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The Real Difference Between Chapter 7 & Chapter 13 Bankruptcy


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When bankruptcy becomes a necessity because of a bad financial situation, an individual will have to determine whether they should file for Chapter 7 or Chapter 13 bankruptcy. Understanding the differences between them is very important because they are separate and unique filings.

Most people who must declare bankruptcy do so by filing for Chapter 7 bankruptcy. This will pay back the money that a person owes by liquidating their assets. Afterwards, the court will consider the situation and determine how much must be paid to creditors.

One hundred percent of the person's assets will not liquidated. In some cases, people who file for Chapter 7 bankruptcy are able to keep their home and car. The liquidation process is based off of specific state laws.

Chapter 7 bankruptcy laws saw some changes in October of 2005. Now, in order to qualify for Chapter 7 bankruptcy, you must have a total income that is below your state's median and then pass a testing process. If your current assets would allow you to pay for 25% of your total debt, you will not be able to apply for Chapter 7 bankruptcy.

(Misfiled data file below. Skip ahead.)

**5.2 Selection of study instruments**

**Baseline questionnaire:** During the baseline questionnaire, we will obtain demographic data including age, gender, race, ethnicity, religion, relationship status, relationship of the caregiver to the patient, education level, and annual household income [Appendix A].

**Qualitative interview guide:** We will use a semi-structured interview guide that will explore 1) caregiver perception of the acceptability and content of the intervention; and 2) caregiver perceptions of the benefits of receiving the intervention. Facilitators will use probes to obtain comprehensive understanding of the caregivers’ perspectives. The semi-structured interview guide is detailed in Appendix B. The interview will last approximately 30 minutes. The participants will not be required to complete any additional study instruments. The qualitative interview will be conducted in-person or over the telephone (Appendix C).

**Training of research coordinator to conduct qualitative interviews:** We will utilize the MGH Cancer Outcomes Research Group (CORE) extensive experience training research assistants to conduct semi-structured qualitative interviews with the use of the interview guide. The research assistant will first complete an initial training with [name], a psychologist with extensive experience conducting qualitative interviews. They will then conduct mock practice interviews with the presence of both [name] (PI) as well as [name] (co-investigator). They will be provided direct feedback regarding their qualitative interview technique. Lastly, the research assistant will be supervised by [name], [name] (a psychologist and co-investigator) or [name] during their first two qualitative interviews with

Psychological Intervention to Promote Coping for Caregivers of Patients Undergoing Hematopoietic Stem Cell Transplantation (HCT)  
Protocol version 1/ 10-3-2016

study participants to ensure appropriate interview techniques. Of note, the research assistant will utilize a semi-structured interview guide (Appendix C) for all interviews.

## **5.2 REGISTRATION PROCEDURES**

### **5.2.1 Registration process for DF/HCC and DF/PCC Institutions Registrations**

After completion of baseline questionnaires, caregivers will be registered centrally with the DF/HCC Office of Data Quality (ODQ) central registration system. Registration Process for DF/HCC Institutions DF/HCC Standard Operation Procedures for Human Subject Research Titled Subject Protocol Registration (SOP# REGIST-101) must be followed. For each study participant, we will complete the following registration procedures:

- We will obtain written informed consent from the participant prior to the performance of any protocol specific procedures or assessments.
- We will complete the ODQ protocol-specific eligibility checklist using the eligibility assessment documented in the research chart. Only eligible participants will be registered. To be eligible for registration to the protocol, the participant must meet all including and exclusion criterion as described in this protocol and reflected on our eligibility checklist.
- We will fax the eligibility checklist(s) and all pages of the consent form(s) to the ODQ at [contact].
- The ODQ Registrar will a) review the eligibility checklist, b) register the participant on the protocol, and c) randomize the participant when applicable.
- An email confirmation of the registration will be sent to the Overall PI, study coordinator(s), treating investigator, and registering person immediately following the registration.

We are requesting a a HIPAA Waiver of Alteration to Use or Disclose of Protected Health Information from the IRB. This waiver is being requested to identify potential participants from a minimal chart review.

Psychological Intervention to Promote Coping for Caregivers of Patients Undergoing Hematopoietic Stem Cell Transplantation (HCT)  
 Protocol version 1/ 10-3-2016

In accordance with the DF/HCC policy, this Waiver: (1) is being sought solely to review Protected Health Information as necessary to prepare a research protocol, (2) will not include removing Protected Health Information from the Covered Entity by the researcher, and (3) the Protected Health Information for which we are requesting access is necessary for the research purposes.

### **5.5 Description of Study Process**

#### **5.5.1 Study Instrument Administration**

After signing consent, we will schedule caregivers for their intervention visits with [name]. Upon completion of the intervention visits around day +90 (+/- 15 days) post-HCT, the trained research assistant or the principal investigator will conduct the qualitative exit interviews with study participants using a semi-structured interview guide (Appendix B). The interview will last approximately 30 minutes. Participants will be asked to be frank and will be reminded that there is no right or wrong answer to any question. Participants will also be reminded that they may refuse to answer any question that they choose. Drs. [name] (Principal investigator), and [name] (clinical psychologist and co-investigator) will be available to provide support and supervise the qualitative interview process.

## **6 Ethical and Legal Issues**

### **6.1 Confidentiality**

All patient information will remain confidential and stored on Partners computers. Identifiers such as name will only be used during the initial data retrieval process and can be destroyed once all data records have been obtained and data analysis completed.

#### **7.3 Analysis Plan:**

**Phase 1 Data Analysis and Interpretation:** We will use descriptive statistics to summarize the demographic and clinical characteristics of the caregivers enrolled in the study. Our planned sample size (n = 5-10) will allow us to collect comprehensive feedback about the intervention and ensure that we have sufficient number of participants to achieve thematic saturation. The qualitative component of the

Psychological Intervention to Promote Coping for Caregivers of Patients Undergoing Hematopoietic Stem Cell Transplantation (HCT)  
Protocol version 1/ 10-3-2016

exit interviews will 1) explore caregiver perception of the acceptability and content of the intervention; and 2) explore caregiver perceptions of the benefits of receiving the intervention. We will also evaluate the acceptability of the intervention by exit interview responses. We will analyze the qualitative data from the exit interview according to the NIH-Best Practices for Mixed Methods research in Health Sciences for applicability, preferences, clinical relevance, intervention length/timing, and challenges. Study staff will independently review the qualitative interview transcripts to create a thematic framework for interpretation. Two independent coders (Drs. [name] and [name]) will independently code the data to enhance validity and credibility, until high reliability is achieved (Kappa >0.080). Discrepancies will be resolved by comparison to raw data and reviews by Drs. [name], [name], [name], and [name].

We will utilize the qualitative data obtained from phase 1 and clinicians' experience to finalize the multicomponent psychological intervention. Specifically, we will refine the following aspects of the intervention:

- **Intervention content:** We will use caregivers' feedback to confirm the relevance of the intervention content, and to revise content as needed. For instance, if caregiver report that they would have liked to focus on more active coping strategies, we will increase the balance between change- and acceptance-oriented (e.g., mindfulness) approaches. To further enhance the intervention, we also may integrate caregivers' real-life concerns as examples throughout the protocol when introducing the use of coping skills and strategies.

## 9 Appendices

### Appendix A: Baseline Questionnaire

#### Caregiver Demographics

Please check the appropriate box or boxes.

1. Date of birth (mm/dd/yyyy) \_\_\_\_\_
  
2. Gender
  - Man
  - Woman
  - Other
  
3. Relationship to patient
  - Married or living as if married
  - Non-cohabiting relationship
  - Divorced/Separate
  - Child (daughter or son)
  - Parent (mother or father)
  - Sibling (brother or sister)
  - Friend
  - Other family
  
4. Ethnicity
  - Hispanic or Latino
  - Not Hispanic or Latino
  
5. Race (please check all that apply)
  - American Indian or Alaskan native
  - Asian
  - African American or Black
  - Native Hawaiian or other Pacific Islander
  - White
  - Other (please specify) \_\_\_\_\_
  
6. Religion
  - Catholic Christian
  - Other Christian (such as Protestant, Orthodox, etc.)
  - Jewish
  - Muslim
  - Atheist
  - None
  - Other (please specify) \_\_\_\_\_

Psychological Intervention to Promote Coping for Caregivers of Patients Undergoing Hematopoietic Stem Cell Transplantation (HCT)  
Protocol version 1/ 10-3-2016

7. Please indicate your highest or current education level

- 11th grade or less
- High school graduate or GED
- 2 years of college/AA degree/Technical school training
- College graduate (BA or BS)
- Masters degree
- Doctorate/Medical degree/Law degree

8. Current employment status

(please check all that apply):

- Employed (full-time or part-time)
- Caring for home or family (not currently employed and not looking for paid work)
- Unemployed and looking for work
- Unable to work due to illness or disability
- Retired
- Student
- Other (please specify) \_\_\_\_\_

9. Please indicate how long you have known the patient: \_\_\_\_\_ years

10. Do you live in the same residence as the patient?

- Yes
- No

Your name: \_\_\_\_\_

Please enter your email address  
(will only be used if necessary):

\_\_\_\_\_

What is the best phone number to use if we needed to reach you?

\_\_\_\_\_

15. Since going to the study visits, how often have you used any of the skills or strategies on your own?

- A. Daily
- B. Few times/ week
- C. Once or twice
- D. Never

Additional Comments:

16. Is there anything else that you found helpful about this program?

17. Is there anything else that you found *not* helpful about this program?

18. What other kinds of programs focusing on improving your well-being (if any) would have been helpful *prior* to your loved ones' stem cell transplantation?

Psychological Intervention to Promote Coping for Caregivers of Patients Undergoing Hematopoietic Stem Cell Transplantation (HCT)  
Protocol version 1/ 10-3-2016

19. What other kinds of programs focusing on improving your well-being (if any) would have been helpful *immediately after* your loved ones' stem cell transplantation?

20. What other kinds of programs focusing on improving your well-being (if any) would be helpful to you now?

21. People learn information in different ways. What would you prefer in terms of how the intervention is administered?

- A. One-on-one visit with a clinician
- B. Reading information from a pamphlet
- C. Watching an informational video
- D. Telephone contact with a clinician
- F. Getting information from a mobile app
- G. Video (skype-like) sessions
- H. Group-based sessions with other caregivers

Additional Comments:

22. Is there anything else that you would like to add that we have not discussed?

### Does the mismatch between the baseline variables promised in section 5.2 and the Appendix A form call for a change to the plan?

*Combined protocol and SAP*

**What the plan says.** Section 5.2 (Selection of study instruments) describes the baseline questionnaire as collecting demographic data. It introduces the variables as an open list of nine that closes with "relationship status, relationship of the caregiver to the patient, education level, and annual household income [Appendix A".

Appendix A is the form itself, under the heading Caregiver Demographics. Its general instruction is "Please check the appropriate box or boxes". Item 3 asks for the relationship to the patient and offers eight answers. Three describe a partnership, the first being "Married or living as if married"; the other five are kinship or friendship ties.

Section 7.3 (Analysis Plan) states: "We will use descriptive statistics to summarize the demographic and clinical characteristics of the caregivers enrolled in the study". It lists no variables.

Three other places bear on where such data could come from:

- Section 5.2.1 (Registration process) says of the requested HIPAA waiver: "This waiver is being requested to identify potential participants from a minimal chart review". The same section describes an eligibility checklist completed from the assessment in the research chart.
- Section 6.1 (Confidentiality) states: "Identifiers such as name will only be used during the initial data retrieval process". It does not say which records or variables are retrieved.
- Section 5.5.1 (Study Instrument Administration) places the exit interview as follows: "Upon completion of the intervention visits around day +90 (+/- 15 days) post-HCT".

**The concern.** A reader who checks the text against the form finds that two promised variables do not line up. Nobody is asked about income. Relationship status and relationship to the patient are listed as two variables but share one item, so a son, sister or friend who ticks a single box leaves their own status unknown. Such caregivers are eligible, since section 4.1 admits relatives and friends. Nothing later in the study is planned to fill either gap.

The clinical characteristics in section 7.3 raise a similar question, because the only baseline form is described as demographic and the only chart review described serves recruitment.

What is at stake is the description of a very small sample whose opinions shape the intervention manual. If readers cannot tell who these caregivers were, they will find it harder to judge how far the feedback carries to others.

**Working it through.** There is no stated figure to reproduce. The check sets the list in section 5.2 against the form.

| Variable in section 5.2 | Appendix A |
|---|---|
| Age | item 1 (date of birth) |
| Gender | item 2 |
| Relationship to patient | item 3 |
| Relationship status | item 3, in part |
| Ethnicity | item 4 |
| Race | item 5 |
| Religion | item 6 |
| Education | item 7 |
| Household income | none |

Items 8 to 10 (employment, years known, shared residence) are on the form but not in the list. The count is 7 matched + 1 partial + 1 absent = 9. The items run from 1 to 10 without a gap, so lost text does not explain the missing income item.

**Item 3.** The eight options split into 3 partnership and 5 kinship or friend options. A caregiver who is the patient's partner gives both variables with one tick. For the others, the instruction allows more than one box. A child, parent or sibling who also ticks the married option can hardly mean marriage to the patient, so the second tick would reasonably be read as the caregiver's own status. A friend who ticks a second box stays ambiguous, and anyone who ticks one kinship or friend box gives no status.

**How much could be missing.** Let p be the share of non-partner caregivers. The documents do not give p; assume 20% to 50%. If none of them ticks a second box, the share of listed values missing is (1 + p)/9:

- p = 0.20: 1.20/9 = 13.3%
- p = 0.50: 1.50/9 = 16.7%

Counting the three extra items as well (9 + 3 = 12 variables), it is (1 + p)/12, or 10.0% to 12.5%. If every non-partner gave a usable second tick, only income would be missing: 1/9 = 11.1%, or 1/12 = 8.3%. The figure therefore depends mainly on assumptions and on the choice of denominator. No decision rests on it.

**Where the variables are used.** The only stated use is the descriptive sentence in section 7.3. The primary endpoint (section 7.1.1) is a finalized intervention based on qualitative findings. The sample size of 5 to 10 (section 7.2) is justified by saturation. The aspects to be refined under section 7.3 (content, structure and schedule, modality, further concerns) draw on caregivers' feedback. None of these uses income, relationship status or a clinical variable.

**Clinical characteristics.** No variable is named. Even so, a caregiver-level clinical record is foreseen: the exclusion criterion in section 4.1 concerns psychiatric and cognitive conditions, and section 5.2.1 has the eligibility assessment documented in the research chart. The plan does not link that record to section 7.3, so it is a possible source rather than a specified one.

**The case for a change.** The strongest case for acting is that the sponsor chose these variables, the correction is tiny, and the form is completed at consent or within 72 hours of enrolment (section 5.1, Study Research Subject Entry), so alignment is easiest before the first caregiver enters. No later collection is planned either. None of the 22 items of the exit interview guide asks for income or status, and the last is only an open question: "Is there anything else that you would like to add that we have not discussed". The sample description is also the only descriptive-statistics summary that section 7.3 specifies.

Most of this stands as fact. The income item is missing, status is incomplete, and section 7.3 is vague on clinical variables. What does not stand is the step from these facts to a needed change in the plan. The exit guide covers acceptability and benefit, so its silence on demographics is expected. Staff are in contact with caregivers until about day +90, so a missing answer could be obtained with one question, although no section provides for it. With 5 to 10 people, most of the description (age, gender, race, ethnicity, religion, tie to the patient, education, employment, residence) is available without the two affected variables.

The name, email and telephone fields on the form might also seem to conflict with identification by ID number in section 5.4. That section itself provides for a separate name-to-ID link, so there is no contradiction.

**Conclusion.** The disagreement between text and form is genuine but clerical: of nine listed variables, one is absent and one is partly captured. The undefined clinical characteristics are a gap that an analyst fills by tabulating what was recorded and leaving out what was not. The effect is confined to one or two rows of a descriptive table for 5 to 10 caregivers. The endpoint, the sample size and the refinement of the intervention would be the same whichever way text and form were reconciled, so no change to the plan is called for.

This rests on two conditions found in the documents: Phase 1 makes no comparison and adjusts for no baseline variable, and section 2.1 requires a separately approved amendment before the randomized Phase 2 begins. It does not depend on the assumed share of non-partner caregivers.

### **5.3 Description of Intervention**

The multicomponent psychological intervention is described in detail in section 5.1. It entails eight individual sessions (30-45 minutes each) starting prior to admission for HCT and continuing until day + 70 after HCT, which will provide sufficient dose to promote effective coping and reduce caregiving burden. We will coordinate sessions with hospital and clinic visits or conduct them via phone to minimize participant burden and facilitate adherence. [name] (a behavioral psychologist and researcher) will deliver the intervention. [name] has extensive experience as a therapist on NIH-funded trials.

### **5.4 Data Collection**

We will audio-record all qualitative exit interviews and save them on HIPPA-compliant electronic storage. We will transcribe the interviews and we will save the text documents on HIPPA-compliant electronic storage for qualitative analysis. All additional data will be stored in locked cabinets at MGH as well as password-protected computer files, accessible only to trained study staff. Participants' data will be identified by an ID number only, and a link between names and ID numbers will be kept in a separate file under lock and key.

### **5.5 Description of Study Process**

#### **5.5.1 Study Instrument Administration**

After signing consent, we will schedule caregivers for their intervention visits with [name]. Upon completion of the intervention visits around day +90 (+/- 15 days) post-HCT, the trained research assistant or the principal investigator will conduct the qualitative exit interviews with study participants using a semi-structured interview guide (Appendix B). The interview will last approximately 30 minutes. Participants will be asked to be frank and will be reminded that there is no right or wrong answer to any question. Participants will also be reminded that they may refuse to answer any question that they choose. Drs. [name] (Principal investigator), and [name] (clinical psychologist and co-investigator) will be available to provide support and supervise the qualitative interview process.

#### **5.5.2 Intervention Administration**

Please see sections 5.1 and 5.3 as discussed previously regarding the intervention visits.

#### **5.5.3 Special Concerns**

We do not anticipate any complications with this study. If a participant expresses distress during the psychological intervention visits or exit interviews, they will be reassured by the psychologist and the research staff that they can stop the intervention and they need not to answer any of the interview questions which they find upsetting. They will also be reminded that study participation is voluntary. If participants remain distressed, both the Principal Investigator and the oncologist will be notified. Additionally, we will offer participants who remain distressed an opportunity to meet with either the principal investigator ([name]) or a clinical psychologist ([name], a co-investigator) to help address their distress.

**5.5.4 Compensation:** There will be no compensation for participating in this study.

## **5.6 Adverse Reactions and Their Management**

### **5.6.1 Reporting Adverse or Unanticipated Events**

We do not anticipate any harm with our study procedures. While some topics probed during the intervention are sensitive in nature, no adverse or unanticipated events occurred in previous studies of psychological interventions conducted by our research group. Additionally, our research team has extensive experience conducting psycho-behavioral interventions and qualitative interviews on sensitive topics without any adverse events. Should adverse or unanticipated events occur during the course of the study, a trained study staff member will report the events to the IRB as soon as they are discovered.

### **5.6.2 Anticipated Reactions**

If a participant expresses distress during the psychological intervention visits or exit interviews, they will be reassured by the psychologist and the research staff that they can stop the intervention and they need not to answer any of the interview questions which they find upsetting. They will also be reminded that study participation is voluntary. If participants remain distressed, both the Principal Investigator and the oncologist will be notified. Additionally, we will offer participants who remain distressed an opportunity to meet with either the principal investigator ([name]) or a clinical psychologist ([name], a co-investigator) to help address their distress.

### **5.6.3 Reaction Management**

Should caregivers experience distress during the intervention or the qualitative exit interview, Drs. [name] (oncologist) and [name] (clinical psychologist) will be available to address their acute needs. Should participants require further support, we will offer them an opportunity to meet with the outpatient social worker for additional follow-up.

Testing associated with Chapter 7 bankruptcy can be overridden if a special situation presents itself. This occurred after Hurricane Katrina. Individuals who lost everything they had as a result of this disaster were allowed to have a fresh start. If, after the testing process, you are denied the right to file for Chapter 7 bankruptcy, you can make an appeal to the court, but, because of extra travel and expense, this is not always the most advantageous course of action.

Chapter 13 bankruptcy provides filers with a specific window of time in which creditors must be paid back and a way to do it. This does not require asset liquidation, and the amount you are required to pay is decided upon by the court after they have reviewed your personal case.

This process has also changed due to adjustment in laws regarding bankruptcy filing. Necessary expenses like groceries, utility bills, and rent or mortgage were once determined by the court, but this is no longer the case. Now an IRS formula is used to decide which expenses are considered to be necessary.

Credit counseling sessions must be attended by anyone who wants to file for bankruptcy before the government will allow them to do so. The government does not want anyone to make a hasty decision to file for bankruptcy and is trying its best to stop people from taking advantage of the system by hiding assets. For example, assets acquired just before the application process began can be non-exempted or liquidated by the government.

Bankruptcy proceedings are very serious and you should know which chapter you choose to file under and why before beginning the process. Be warned, bankruptcy lawyers are now charging more for their services since the filing process has become more complicated because of recent changes in the law.

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